Volcanic activity takes place when there is an unexpected or constant discharge of energy brought about by a surface or near-surface movement of magma. The energy can be accumulated due to geothermal activity, earthquakes, fiery discharge of gases, and non-explosive excursion or incursion of magma.
Pyroclastic Flow of Mt. St. Helens in 1980
Mt. St. Helens, which is the object of curiosity, exhibited some phenomenal volcanic activity in 1980. During the May 18, explosion of Mount St. Helens most of the pyroclastic flow was created when bulging heaps of inflated ash and rocks blew up to a few hundred meters like a spray above the internal crater and then broke through the open crater. The pyroclastic flows appeared before the vertical explosion column in the August 7 and July 22 blasts of Mount St. Helens. Each of the eruptive stages started with a spray of gases and pyroclasts from the mouth of the vent, which then produced a pyroclastic concentration current.
A Cross Section of Mt St Helens before the Eruption
As shown in the diagram above, the earth which the mountain consisted of had the effect of suppressing the magma that was seeking its way out. Pressure of the magma was finally too high for the mountain to restrain and it exploded with considerable force through the rocks.
Pyroclastic flows can be created in a number of ways. The usual acceptance is that the major cause of pyroclastic flows is gravitational crumbling of upright eruption columns. The transformation, as observed in the flare-up of Mt. St. Helens, from expulsion of gases to the perpendicular column activity is believed to be brought about by an enhancement of the gas substances in the eruption spurt or a reduction in vent circumference with time (Branney, Kokelaar & Kokelaar, 2002). Enormous lateral explosion from Mount St. Helens on May 18 1980 affected territory within a 30 km radius from the central point of the volcano, uprooting and tossing giant trees as though they were matchsticks. The volcanic explosion moving at speed of up to 1100 km per hour demolished approximately 600 Sq KM of vegetation and structures.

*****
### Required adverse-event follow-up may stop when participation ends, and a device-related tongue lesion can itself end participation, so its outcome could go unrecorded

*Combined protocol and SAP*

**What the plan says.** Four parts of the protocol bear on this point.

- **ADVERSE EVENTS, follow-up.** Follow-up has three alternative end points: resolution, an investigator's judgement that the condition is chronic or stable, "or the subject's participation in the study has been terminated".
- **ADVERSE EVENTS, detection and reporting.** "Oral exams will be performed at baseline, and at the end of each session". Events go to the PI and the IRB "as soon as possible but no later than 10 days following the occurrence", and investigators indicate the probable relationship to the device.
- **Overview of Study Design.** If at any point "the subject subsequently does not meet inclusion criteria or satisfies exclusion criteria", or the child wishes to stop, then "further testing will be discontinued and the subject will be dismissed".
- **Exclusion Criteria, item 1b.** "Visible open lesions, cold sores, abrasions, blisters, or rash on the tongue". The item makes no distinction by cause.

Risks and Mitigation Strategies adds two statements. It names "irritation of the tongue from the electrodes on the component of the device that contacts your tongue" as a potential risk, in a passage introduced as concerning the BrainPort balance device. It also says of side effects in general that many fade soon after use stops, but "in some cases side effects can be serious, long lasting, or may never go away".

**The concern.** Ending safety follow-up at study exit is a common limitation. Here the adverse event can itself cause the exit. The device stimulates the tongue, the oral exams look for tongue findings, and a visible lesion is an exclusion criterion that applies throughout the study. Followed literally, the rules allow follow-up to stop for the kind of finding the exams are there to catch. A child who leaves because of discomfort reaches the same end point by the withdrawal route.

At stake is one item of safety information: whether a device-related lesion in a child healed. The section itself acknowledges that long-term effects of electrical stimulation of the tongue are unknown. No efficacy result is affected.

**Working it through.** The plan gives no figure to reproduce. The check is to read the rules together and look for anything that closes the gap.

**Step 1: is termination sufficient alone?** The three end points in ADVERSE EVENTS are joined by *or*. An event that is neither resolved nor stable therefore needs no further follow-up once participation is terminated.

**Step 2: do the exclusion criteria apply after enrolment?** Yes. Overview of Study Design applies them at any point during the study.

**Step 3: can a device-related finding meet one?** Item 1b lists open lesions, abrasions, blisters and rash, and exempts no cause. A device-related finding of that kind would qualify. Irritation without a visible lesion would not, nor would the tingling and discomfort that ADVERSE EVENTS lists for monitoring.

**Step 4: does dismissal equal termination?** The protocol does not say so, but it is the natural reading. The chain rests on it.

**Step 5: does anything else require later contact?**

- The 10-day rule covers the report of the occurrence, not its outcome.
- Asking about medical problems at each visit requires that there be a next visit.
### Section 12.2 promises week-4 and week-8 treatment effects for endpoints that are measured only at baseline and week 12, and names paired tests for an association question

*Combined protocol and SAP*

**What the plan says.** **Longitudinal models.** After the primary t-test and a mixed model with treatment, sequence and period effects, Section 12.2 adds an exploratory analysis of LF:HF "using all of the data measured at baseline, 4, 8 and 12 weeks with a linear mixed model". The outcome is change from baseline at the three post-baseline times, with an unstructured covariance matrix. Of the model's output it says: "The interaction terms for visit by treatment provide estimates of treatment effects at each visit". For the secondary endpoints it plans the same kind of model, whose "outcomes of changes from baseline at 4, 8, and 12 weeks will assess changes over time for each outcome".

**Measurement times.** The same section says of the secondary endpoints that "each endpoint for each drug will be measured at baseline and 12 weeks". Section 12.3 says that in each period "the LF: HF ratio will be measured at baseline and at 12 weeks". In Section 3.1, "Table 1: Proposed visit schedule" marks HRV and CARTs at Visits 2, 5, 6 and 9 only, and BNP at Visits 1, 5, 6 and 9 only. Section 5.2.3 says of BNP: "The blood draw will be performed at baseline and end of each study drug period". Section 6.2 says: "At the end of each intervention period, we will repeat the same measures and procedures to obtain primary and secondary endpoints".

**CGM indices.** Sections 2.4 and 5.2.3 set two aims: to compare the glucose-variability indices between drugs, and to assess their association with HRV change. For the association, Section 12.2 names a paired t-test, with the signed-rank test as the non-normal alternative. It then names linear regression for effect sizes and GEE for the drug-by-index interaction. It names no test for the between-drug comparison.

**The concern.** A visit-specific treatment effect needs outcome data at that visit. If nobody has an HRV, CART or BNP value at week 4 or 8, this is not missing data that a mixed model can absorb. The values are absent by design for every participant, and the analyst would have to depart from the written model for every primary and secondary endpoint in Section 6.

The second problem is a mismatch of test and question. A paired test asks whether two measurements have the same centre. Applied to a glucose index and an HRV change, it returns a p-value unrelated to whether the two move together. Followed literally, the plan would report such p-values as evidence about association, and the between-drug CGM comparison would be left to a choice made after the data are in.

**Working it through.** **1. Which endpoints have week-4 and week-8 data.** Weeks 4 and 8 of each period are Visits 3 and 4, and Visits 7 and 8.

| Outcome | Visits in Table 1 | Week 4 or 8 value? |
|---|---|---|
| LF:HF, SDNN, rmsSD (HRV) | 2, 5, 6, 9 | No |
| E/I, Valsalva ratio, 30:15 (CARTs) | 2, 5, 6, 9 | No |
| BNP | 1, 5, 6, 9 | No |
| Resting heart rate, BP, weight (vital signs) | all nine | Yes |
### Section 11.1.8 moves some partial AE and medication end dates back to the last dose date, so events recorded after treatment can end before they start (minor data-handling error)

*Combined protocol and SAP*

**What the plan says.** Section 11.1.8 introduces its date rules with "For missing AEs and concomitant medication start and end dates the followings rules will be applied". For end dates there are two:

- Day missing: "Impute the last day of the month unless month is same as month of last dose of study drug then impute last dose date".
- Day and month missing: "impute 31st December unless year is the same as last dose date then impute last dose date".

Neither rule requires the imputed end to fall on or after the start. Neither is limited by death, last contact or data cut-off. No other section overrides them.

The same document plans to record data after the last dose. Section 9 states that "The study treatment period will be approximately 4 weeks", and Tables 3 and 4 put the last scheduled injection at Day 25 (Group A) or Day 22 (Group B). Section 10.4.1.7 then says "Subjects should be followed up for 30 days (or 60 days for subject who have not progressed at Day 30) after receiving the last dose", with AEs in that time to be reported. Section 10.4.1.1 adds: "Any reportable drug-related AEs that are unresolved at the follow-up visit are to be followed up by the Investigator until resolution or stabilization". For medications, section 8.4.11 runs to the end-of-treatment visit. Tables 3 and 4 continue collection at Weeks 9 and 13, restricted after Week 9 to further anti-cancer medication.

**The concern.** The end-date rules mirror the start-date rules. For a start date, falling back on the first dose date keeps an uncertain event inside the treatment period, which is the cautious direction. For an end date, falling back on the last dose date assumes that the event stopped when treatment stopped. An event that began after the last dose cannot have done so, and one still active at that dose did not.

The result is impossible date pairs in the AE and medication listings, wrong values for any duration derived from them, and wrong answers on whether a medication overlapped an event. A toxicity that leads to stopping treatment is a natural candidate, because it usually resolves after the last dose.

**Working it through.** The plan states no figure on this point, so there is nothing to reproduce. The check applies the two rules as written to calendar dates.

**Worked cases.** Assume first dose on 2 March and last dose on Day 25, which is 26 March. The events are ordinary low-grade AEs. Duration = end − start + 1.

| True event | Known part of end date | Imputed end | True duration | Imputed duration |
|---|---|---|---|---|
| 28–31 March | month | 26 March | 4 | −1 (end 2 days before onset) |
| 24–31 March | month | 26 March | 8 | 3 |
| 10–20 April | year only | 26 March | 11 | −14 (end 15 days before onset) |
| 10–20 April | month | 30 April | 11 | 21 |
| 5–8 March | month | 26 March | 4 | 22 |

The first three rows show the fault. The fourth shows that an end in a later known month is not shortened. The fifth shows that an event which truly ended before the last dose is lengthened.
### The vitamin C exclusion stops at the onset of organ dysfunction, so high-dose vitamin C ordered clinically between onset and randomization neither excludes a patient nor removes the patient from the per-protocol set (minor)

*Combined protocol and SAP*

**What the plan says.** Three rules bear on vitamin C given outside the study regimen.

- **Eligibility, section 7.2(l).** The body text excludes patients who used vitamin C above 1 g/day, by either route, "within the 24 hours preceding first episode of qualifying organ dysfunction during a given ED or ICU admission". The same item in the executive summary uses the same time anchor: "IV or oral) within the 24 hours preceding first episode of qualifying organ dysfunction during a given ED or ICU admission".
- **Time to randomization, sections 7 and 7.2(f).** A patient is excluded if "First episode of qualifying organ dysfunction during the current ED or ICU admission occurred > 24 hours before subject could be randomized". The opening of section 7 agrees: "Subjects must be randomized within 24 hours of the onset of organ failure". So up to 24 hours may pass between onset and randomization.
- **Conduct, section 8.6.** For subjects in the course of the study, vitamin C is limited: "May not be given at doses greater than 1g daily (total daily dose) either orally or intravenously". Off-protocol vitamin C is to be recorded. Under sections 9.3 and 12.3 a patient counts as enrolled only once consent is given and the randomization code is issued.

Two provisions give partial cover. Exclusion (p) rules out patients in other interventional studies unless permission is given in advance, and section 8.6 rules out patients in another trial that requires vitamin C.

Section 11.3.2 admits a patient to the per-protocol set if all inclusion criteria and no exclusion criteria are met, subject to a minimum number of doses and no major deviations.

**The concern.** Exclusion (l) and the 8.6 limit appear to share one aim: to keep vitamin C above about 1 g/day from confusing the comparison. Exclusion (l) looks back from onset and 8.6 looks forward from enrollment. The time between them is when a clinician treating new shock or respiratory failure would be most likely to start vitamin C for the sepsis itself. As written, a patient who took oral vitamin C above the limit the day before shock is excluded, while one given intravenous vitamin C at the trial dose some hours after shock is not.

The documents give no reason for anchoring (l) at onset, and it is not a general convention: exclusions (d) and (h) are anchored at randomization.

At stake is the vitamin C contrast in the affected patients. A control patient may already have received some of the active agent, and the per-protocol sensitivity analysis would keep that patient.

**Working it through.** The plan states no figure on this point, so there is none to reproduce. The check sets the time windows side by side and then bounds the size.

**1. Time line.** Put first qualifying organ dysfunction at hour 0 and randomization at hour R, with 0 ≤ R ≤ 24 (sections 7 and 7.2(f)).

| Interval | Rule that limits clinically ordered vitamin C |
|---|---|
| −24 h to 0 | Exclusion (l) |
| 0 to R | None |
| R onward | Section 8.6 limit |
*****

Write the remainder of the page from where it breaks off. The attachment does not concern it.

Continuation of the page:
The intensely hot temperatures of gas and rocks in the pyroclastic current estimated to be between 200°C and 700°C ruined the entire area accessed by the flow. At Mount St. Helens, the splurge emitted a powerful, North-directed tangential discharge of ash, rock, and searing gases (Parchman, 2005). To the South, the destroyed area was smaller. It affected there only a small area down the slope from the peak. Together with older volcanic fragments, the explosion also comprised of the first magmatic substances created by the eruption of Mount St. Helens signifying that the avalanches and the resultant blast had uncovered the cryptodome magma.
Even though the lateral explosion started some time after the debris landslide, the blast's speed was unprecedented and it soon passed the avalanche (Morris & Austin, 2003). The near-supersonic tangential explosion, laden with volcanic fragments, caused extensive damage on the territory as far as 1900 kilometers from the volcano. The fragments and mudflows from the volcanic activity of Mt. St. Helens reportedly obscured the Toutle basin to a depth of nearly 50 meters (Dale, Swanson, Crisafulli & Franklin, 2005). Mt St Helens’ height was cut by over 1,300 feet because of the explosions that lasted for more than eight hours. Sadly, along with the numerous animals that were decimated, 57 individuals were reported dead because of the eruption (Carson, 2000). All visitors are cautioned not to walk around the mountain without a tour guide.